The Barnes Club Conference will be held Friday evening March 24 and Saturday March 25, 2017, from 9:00 AM to 5:00 PM at Temple’s Center City Campus in downtown Philadelphia. The Barnes Club Conference is one of the largest and most prestigious graduate student conferences in the region, drawing participants from across the nation and around the world.
Keynote Speaker: Dr. Orlando Patterson
“Powers in Persons: An Anatomy of Unfreedoms from Slavery to Child and Bridal Servitude.”
Multi-Purpose Room: 4:15 – 5:30
A public reception will follow Dr. Patterson’s talk.
This one-day conference brings together research on the diversity of practices, identities, and institutions of unfreedom—in the past and present, in the United States and beyond—and how the ghosts of those diverse unfreedoms continue to inhabit, animate, and haunt the present. It aims to explore what freedoms and unfreedoms mean by examining four key moments or sites:
- Relationships between diverse unfreedoms (such as slavery, imprisonment, captivity, serfdom, domestic service, caste, etc.) as people understand and negotiate them, in autobiographical narratives, fiction, court cases, disputes, etc.
- Transitions between social institutions and practices of unfreedom.
- Aspirations for freedom and the kind of utopian futures that are proposed as part of them.
- The legacies, echoes, and traces of unfreedom in a context of “freedom.”
Towards these ends, conference presentations will tackle a range of formations related to rethinking freedom and unfreedom in the United States and beyond, including (but not limited to) the meanings of democracy in post-apartheid South Africa, the traces of chattel bondage in the post-Reconstruction South, the surveillance of black women in public housing in the northeastern United States, the status of so-called liberated children in late-nineteenth century Senegal, definitions of autonomy in an Indonesian boarding school for girls, stasis and stillness as radical and redemptive political strategies, and apologies for white supremacy in the Civil Rights South.
Through a combination of classroom instruction and on-site exploration, workshop participants will learn about Philadelphia’s rural cemeteries and their historical context, as well as how to assess a cemetery’s preservation needs and possible treatments. Students will learn from the example of a targeted condition assessment of family burial lots that staff and student interns from the National Park Service’s Northeast Region Office carried out at Philadelphia’s Laurel Hill Cemetery as part of a larger strategic planning effort launched by the cemetery. Turning to The Woodlands and Mount Moriah Cemetery, students will explore the wide range of stone types, and other materials, used to construct monuments and their cemetery environments, how and why those materials deteriorate over time, and what responsible efforts can be used to slow that deterioration. Instructors will also discuss the importance of documenting changing cemetery landscapes and modes of commemoration as well as the history of rural cemeteries in the Philadelphia region and elsewhere. The workshop will begin at The Woodlands, with classroom presentation followed by a tour of The Woodlands as an outdoor classroom. After lunch, the class will travel to nearby historic Mount Moriah Cemetery to discuss its preservation challenges.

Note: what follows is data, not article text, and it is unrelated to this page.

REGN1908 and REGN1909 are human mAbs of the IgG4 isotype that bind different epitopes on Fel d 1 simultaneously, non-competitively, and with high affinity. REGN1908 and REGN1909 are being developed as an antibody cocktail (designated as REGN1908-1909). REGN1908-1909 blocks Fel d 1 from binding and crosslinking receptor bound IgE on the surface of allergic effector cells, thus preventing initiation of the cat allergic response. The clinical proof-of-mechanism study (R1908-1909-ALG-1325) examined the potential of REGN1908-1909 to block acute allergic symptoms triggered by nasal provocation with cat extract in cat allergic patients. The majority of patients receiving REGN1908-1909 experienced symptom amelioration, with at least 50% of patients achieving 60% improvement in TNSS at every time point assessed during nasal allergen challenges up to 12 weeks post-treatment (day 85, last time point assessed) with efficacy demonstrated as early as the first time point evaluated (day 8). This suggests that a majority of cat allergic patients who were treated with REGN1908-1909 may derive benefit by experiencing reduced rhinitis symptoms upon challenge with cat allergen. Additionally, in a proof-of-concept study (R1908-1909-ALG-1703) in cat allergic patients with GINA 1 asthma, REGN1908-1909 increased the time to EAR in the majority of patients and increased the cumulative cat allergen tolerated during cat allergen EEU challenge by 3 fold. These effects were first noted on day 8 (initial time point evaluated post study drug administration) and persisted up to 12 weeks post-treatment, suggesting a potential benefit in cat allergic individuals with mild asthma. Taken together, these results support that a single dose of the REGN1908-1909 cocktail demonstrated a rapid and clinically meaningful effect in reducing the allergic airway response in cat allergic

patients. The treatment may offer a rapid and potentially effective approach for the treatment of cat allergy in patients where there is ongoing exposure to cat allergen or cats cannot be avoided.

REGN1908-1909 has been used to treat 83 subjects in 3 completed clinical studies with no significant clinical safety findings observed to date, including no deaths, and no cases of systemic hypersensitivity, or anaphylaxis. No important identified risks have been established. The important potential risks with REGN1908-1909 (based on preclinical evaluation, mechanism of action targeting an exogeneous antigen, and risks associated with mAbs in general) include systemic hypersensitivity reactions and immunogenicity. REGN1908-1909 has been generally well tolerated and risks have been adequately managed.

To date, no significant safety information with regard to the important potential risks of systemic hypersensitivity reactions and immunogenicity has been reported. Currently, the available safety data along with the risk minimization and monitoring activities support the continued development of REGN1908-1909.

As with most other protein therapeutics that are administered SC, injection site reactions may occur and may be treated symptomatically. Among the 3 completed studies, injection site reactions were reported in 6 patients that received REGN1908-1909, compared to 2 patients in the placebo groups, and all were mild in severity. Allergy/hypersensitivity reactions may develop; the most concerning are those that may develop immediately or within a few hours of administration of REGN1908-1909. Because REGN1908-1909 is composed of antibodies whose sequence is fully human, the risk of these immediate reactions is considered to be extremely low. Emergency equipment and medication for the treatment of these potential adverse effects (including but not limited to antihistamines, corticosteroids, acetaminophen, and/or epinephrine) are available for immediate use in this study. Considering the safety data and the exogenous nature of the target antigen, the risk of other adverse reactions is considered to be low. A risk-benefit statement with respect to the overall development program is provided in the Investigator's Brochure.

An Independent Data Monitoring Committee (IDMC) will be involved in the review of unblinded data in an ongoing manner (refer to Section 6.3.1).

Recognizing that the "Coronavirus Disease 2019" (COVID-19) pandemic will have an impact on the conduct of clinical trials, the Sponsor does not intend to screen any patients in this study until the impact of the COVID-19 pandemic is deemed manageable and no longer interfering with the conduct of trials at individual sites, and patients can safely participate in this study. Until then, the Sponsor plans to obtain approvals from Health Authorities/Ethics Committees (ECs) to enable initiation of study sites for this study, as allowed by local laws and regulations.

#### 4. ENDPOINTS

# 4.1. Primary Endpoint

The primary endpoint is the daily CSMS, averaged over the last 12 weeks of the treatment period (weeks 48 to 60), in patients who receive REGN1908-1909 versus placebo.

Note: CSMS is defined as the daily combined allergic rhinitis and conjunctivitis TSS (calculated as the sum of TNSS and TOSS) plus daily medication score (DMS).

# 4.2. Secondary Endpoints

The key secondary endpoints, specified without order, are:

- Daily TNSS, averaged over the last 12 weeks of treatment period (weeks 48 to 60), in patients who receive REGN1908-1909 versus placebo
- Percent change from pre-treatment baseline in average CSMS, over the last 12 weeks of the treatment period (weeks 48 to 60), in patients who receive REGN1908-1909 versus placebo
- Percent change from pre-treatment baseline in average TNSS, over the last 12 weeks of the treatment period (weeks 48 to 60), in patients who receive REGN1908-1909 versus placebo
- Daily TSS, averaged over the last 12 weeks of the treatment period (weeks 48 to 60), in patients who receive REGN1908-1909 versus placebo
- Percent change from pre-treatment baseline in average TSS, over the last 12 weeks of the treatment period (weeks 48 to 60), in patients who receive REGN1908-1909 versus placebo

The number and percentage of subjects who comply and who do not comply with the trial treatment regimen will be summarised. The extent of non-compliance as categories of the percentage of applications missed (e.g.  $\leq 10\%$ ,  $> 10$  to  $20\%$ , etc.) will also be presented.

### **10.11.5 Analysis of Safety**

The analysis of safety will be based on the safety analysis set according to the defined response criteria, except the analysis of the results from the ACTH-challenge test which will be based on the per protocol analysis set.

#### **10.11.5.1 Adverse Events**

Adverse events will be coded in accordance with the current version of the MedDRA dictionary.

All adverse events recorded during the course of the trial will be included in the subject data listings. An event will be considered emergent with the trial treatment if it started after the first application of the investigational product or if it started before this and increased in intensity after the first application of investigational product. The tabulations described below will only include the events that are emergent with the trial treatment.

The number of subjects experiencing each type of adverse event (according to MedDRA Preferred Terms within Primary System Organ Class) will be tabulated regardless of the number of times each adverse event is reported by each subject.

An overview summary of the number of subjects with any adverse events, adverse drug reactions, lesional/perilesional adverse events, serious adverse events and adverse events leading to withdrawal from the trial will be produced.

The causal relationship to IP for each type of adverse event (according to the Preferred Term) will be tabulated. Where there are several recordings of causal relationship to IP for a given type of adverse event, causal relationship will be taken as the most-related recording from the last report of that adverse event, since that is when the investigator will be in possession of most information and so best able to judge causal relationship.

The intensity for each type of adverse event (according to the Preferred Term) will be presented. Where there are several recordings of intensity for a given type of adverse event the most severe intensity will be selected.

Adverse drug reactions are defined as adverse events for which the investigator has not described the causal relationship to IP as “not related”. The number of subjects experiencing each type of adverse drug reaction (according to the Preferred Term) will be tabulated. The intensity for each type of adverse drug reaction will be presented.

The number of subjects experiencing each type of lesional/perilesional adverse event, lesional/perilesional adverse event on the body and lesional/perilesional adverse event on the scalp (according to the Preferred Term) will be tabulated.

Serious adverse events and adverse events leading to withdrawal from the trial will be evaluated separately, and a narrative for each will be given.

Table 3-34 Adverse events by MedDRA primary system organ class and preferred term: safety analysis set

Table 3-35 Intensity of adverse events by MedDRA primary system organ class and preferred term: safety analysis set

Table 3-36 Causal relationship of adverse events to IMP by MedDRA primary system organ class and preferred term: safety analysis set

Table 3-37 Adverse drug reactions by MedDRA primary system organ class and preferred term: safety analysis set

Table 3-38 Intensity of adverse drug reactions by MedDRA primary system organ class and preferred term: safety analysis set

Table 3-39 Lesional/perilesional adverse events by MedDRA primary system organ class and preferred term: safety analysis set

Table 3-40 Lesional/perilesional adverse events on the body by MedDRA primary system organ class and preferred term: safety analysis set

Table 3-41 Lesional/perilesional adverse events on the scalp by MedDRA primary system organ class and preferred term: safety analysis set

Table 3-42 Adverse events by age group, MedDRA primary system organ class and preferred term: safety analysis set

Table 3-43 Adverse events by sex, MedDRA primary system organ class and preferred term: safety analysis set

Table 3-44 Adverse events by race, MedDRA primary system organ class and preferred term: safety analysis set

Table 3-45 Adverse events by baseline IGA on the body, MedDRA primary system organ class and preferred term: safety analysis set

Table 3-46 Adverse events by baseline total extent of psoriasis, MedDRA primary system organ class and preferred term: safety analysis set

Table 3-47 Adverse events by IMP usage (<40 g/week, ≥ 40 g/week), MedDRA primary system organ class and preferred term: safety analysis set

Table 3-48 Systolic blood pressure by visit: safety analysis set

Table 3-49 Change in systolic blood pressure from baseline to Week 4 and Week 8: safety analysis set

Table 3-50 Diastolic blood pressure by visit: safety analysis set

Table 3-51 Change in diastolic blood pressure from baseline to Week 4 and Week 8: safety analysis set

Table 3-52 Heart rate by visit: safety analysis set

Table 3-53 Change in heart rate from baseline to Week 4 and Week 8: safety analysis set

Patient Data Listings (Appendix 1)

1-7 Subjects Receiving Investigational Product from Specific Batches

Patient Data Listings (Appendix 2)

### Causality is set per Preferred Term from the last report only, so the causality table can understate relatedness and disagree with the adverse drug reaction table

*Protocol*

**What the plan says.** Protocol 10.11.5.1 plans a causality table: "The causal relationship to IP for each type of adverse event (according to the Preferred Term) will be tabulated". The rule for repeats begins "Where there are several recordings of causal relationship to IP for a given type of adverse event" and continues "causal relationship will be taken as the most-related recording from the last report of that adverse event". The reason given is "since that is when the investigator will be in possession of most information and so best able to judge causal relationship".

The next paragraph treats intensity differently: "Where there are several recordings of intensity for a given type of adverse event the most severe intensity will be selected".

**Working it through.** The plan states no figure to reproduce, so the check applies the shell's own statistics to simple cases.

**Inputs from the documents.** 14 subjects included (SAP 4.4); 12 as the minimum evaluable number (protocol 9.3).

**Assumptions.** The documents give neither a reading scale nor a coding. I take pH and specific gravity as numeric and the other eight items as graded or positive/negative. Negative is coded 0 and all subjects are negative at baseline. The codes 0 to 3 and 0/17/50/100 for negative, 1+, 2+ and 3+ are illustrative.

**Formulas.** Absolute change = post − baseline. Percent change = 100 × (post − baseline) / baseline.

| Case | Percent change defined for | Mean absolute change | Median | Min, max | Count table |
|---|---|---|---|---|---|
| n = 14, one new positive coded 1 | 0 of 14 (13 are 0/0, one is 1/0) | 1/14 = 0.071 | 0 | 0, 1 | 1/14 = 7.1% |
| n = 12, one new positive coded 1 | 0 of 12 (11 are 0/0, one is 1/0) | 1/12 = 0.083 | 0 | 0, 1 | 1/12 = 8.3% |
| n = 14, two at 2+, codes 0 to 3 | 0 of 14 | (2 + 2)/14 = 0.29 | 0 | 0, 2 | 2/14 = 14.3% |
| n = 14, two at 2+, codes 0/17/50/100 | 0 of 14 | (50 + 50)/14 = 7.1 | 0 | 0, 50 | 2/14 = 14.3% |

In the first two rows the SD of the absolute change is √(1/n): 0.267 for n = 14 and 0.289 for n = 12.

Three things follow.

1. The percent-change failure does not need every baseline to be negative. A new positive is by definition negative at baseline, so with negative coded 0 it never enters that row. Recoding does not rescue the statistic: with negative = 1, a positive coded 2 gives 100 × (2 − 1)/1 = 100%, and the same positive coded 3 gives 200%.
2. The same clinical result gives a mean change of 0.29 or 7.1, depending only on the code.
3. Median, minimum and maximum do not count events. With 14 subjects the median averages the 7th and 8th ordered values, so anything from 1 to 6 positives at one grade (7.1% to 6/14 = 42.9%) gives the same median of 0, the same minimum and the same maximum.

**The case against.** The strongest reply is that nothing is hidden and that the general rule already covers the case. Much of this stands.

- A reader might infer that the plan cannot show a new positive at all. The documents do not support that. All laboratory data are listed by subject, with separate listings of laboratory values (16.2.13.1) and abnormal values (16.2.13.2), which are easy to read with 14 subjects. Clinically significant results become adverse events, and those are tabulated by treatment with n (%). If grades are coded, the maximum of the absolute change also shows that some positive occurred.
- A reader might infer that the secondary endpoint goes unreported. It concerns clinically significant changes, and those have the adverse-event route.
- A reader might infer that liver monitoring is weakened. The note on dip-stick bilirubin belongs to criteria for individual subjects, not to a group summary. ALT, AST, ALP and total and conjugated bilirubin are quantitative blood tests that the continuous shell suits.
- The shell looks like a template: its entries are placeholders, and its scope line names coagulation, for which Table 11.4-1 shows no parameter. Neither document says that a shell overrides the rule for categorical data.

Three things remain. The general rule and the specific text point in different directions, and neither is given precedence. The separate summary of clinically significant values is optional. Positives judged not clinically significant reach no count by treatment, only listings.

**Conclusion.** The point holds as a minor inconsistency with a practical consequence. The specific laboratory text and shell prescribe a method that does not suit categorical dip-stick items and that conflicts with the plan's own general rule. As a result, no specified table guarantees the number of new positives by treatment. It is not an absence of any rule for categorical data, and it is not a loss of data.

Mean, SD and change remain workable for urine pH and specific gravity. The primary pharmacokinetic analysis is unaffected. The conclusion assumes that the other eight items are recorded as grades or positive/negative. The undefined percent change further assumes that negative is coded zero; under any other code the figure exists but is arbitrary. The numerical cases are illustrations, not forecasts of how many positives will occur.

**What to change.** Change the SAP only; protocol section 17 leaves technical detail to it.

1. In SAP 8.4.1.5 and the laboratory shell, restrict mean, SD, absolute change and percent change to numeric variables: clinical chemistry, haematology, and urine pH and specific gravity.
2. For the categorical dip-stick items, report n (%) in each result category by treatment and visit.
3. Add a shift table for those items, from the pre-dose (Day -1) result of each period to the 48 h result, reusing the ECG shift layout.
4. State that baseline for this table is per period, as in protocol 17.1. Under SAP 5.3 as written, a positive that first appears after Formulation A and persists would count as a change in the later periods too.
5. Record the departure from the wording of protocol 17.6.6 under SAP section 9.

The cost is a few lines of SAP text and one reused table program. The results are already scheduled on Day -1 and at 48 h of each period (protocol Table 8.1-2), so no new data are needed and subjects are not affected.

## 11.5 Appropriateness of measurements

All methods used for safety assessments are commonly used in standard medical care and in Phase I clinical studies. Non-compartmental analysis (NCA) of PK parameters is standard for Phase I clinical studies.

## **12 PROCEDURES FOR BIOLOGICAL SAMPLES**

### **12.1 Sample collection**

Originally the site of the estate of William Hamilton, 54-acre landscape of The Woodlands became a 19th-century rural cemetery in 1840. In 2006, it was designated a National Historic Landmark District in recognition of its unique history and rich resources. Established in 1855, Mount Moriah Cemetery also originally consisted of 54 acres, though today it comprises approximately 200 acres in Philadelphia and Yeadon. The cemetery, which has been poorly maintained for decades, with many of its historic sections overgrown and wooded, has become the project of the Friends of Mount Moriah Cemetery, an organization dedicated to the cemetery’s preservation and promotion through community engagement, education, historic research, and restoration.
This workshops involves both classroom instruction and outdoor activities. Please wear comfortable walking shoes and dress for the weather.
Instructors: Dennis Montagna and Aaron Wunsch
Date: Saturday, Apr. 8, 2017
Time: 9:00 a.m.-3:00 p.m.
Location: The Woodlands and Mt. Moriah cemeteries
Credits: .6 CEUs
Dr. Dennis Montagna directs the National Park Service’s Monument Research & Preservation Program, based at the Park Service’s Philadelphia Region Office. He chaired the federal review panel that selected the design and oversaw the completion of the African Burial Ground Memorial at the burial site of thousands of enslaved and free Africans in lower Manhattan. His publications and lectures include examinations of the Ulysses S. Grant Memorial in Washington, DC, the photographs that Eudora Welty shot in Mississippi cemeteries in the 1930s, efforts to preserve mental institution burial grounds, and the memorial that Franklin Roosevelt designed for his grave at Hyde Park, NY. Dennis holds BA degrees in Studio Art and Art History from Florida State University, a master’s degree in Art History from the University of Wisconsin-Madison, and a PhD from the University of Delaware. He serves as vice president of the Association for Gravestone Studies and chairs that organization’s Conservation Committee. He is a former chair of the American Institute for Conservation’s Architecture Specialty Group.